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CDC is reportedly considering shortening COVID-19 quarantine time

Health officials are considering a proposal that would allow people to leave isolation after they have been fever-free for 24 hours or more.
CDC is reportedly considering shortening COVID-19 quarantine time
Posted at 2:46 PM, Feb 13, 2024

People recovering from COVID-19 may soon no longer be advised to isolate for five days. 

The Centers for Disease Control and Prevention is reportedly considering updating its quarantine guidelines. 

The New York Times reported that health officials are considering a proposal that would allow people to return to their normal daily activities after they have been fever-free for at least 24 hours without fever-reducing medication.

The change would be a reflection of how the U.S. continues to adapt to the changing COVID-19 virus. At the height of the pandemic, people were told to quarantine for two weeks. That was eventually scaled back to 10 days. In 2021, the CDC said most people only needed to quarantine for five days.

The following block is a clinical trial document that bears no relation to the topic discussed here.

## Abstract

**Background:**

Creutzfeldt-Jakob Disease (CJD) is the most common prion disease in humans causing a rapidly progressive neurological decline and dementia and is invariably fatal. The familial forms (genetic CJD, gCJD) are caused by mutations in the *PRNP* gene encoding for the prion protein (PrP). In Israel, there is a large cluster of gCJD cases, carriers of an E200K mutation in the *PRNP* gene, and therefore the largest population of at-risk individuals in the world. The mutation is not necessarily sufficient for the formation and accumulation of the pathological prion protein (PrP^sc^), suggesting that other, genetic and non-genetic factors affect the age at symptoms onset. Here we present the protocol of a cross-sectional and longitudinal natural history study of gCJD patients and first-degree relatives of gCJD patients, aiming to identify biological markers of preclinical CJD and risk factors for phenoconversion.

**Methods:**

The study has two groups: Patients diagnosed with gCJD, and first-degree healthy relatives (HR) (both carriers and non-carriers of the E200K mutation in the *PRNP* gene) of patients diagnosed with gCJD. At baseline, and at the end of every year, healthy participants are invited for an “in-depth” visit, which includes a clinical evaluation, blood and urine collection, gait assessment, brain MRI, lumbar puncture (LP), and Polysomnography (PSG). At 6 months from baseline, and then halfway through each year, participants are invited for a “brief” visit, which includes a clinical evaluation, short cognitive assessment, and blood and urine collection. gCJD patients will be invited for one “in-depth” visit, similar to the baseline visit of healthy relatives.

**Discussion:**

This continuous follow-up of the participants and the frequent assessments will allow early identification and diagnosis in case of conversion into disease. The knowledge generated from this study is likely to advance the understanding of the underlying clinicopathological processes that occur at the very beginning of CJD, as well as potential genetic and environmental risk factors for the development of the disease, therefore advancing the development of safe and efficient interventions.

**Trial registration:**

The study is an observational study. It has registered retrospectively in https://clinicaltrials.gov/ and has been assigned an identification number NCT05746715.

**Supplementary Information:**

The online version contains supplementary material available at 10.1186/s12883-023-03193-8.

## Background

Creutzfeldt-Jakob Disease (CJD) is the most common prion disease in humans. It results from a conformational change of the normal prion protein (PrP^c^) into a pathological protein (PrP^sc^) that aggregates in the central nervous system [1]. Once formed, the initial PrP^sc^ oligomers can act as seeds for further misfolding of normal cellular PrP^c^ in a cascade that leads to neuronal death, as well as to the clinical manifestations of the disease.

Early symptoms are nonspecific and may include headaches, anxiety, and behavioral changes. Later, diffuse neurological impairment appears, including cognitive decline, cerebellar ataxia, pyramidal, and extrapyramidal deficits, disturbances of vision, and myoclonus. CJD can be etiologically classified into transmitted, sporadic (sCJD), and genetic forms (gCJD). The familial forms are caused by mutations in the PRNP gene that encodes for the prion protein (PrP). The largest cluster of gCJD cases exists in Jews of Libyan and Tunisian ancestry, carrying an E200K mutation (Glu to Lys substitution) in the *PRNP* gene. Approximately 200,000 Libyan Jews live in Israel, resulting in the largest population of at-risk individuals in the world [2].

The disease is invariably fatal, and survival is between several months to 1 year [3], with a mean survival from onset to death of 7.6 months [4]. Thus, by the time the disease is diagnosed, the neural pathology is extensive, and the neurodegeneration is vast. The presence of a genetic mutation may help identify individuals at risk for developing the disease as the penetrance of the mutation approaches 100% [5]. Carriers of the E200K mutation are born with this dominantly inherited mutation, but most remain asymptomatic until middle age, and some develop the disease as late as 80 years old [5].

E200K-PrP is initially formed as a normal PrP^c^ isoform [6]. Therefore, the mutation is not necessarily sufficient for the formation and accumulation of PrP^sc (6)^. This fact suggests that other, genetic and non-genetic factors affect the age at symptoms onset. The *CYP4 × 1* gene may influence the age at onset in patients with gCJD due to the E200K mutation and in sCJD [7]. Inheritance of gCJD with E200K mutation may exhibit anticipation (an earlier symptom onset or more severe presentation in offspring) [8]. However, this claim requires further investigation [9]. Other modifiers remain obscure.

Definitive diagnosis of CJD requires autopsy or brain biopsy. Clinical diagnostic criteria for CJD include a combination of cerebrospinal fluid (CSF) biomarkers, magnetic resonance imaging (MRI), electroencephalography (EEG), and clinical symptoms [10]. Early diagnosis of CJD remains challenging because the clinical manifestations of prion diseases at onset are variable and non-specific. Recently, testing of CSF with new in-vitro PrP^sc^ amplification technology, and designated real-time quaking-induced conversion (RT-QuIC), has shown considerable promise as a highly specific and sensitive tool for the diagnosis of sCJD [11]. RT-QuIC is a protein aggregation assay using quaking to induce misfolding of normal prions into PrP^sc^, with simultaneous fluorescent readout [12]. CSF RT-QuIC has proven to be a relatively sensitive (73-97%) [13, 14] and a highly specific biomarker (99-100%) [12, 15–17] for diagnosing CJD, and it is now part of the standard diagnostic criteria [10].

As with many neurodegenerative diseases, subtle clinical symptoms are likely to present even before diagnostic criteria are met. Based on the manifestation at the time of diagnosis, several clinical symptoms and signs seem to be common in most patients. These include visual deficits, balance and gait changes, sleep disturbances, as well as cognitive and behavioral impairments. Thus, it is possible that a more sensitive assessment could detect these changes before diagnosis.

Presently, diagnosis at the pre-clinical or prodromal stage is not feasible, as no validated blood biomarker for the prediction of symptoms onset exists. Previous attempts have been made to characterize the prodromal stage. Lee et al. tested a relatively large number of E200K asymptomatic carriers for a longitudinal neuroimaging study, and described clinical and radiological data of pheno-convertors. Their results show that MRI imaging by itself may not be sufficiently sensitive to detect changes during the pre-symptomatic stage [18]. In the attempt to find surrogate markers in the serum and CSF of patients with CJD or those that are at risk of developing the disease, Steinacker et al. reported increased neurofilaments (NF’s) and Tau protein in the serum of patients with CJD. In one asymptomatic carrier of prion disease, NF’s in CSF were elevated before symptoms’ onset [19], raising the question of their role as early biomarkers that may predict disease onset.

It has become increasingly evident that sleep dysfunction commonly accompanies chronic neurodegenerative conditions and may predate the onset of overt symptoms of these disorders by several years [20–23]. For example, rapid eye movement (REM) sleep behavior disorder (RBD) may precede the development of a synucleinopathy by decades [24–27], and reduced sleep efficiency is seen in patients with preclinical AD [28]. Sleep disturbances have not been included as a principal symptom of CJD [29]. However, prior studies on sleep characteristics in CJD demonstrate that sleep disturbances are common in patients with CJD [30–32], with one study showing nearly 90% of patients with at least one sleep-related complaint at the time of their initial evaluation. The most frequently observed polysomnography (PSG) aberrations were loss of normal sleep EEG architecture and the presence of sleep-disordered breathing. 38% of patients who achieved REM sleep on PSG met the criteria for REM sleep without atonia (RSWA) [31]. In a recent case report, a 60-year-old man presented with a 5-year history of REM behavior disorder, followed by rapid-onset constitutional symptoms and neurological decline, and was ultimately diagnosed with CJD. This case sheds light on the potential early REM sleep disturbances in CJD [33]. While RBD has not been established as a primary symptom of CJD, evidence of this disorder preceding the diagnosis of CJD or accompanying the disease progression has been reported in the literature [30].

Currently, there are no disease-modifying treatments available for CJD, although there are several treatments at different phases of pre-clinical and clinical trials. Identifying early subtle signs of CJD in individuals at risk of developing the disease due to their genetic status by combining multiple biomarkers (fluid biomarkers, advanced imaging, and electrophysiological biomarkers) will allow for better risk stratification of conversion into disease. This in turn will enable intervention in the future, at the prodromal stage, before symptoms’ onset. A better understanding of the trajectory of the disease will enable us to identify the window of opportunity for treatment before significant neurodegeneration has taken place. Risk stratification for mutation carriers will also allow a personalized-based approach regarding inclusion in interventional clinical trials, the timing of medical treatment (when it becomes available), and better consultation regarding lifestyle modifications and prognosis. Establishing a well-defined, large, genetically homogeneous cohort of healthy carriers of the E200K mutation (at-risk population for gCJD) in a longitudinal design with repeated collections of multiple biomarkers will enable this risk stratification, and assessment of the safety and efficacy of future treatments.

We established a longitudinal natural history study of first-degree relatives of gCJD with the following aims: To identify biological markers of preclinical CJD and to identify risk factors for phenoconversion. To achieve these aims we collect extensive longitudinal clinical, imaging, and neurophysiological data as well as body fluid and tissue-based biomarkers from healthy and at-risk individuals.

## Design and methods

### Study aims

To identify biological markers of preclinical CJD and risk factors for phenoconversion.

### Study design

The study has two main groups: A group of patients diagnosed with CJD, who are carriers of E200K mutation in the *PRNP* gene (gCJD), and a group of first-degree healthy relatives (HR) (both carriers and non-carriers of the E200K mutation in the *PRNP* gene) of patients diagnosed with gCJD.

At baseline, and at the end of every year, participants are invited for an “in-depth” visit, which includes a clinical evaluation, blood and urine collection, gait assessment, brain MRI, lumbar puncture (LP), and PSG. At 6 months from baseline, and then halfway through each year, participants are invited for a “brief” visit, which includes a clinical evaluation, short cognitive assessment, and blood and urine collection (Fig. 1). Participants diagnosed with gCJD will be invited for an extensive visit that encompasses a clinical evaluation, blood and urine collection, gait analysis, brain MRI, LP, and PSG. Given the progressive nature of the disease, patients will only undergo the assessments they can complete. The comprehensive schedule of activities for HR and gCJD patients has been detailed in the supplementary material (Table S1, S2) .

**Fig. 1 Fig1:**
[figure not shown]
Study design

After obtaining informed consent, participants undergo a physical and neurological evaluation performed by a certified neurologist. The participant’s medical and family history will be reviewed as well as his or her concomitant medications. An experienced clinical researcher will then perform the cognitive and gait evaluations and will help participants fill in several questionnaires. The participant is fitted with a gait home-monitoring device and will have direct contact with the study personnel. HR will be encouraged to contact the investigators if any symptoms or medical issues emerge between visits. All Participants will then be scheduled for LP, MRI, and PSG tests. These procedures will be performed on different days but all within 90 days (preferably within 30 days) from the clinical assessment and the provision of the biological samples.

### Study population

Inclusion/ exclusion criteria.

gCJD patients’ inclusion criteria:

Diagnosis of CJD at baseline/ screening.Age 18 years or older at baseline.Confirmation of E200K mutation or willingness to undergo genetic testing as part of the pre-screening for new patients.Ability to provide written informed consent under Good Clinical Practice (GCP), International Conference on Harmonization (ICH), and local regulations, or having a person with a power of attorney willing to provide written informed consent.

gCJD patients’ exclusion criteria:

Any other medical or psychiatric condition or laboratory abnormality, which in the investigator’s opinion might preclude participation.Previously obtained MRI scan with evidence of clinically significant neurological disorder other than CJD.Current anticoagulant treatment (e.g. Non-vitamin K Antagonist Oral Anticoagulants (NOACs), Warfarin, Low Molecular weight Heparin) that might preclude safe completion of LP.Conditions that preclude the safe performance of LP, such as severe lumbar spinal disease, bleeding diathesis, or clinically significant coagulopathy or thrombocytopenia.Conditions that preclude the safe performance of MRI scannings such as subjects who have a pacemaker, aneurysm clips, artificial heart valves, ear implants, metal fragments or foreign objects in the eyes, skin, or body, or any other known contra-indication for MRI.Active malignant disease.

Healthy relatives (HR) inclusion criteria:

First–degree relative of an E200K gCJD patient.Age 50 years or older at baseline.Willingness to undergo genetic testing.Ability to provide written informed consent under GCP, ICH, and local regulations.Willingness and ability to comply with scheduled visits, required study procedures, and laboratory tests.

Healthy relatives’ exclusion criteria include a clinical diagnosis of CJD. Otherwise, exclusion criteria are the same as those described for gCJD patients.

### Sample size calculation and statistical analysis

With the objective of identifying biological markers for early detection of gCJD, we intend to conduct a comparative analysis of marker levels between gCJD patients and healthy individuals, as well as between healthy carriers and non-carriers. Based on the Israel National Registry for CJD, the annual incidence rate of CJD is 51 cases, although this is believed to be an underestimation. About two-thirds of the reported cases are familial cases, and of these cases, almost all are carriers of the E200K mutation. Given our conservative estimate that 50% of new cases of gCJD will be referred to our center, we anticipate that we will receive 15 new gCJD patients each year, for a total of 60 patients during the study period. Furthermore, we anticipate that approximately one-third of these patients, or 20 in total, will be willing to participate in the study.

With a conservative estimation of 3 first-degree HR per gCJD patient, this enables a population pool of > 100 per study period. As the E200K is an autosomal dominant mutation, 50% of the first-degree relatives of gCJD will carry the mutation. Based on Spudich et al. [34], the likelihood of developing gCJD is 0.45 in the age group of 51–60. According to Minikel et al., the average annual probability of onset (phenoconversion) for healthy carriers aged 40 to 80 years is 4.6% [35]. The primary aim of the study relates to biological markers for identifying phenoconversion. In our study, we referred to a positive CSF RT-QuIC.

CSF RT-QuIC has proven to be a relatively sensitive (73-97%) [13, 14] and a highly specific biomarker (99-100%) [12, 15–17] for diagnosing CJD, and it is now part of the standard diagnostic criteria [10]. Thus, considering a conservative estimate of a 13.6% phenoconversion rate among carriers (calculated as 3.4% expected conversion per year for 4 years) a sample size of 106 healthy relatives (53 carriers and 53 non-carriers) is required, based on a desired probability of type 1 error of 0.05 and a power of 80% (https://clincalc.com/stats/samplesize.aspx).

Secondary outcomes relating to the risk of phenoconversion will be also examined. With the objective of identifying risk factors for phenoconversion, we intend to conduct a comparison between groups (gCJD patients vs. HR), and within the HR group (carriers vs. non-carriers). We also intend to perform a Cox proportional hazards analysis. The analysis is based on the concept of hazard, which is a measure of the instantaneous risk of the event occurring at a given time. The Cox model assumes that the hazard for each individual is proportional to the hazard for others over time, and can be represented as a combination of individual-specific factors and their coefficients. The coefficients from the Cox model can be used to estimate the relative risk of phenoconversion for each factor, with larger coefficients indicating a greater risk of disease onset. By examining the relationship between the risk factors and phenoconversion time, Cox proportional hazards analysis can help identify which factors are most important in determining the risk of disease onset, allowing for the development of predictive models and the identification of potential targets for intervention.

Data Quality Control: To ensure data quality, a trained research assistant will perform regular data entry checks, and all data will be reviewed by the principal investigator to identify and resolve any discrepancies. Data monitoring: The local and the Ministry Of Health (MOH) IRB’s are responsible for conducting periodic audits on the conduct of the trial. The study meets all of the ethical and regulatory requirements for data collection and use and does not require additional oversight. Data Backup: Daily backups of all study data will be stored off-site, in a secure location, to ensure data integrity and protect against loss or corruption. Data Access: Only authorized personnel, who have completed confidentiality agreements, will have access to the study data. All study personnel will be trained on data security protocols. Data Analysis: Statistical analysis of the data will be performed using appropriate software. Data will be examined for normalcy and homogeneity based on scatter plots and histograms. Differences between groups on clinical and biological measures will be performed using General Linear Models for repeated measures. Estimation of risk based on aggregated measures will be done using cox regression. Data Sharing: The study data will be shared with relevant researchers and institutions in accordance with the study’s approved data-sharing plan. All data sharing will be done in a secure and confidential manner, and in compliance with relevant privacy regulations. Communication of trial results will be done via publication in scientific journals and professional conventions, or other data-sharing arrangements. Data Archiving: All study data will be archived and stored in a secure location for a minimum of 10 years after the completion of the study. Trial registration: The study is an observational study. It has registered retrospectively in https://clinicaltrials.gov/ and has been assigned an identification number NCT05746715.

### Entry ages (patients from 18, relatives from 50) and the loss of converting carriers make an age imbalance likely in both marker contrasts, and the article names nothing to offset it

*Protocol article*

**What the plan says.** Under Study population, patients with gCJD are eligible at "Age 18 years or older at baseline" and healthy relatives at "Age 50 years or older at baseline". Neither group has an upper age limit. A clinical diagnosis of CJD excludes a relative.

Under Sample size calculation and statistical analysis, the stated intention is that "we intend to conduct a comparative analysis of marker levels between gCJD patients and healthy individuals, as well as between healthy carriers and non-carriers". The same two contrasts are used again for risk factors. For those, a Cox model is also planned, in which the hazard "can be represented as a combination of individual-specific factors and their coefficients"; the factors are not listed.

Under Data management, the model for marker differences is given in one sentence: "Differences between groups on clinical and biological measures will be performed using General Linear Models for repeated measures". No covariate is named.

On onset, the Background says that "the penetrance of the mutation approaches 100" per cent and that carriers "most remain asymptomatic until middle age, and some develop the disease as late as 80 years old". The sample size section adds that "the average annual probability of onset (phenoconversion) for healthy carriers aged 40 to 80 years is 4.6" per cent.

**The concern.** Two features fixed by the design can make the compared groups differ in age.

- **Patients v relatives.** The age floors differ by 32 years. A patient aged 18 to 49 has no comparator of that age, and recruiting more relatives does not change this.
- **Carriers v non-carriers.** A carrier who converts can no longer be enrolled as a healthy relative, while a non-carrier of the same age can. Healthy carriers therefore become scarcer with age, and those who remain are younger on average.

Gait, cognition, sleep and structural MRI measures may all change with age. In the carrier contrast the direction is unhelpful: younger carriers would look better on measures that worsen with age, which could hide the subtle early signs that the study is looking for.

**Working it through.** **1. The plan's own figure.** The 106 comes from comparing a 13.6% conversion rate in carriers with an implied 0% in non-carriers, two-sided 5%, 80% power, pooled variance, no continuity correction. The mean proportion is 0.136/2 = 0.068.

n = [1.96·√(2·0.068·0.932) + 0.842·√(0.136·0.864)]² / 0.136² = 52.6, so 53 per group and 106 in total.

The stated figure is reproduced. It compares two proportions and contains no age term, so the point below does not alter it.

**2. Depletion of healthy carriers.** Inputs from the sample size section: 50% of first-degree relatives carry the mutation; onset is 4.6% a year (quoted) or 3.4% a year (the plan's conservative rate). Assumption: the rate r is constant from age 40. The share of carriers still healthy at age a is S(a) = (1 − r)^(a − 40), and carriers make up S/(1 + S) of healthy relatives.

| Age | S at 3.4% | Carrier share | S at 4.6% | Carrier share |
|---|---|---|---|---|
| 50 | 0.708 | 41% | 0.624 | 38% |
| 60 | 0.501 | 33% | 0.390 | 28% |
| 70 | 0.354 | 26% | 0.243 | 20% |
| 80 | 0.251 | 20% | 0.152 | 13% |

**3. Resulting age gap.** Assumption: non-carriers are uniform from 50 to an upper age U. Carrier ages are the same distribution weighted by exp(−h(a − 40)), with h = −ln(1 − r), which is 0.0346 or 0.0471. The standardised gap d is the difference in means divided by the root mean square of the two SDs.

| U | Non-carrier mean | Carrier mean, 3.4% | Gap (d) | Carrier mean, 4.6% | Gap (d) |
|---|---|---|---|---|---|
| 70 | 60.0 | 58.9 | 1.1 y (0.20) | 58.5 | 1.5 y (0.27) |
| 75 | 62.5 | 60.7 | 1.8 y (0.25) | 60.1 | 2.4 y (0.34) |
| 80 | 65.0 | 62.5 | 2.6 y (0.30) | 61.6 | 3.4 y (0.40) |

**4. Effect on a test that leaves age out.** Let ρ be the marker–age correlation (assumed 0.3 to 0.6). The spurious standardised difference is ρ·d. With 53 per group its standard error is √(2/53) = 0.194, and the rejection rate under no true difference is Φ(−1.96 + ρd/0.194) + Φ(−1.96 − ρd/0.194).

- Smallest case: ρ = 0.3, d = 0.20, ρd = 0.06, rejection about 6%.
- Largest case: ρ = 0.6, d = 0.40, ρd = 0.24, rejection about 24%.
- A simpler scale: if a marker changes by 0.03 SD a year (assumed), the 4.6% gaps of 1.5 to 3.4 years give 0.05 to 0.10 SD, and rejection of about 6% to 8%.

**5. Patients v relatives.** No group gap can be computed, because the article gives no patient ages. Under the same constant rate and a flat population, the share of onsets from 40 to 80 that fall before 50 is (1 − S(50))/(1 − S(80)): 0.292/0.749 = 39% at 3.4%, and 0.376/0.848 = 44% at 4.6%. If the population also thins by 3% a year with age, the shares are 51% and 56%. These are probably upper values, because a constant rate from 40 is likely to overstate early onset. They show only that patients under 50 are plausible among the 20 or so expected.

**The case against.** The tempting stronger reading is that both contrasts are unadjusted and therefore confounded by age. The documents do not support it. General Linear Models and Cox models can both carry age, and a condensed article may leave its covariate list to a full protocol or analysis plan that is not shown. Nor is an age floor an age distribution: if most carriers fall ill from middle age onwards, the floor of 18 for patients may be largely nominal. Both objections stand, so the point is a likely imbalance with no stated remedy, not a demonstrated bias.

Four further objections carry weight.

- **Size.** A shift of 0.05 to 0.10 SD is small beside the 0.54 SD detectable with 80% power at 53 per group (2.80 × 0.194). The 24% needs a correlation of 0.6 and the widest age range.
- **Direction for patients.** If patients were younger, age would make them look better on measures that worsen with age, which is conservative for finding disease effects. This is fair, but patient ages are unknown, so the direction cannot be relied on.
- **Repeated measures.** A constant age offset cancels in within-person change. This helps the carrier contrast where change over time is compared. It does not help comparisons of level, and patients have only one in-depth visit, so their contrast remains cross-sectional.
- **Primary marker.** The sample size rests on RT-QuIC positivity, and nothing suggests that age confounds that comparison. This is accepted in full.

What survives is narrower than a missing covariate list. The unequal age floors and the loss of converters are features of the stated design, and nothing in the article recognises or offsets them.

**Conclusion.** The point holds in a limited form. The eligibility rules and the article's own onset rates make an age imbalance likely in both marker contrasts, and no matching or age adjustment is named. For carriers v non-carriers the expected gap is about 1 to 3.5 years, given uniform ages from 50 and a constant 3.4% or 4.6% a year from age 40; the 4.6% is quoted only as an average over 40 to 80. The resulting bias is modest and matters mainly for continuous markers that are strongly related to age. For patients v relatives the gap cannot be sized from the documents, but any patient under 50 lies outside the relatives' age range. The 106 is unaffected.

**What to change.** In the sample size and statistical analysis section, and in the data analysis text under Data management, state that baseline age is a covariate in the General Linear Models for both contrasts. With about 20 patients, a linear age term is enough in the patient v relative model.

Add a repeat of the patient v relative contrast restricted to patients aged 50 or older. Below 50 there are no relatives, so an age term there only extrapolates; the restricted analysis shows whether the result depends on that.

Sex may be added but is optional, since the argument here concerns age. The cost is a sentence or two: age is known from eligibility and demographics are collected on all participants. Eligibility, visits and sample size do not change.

SEE MORE: 1 in 10 pregnant people with COVID develop long COVID within 6 months

It's unclear whether federal health officials are also considering changes to their masking guidance. While there are no longer federal mask mandates in place, the CDC recommends that people recovering from COVID-19 wear a mask for 10 days after symptoms first start. 

All major metrics that are used to track the severity of COVID-19 in the U.S. are trending downward. The CDC reports that rates of test positivity, emergency room visits, and hospitalizations have all dropped in the last week. 

While these changes are not yet finalized, we could hear the first official word this spring. If the CDC approves the change in isolation time, it would be more aligned with California and Oregon, states which say people with no symptoms don't have to isolate.

For now, a CDC spokesperson tells Scripps News that “there are no updates to COVID guidelines to announce at this time. We will continue to make decisions based on the best evidence and science to keep communities healthy and safe.”


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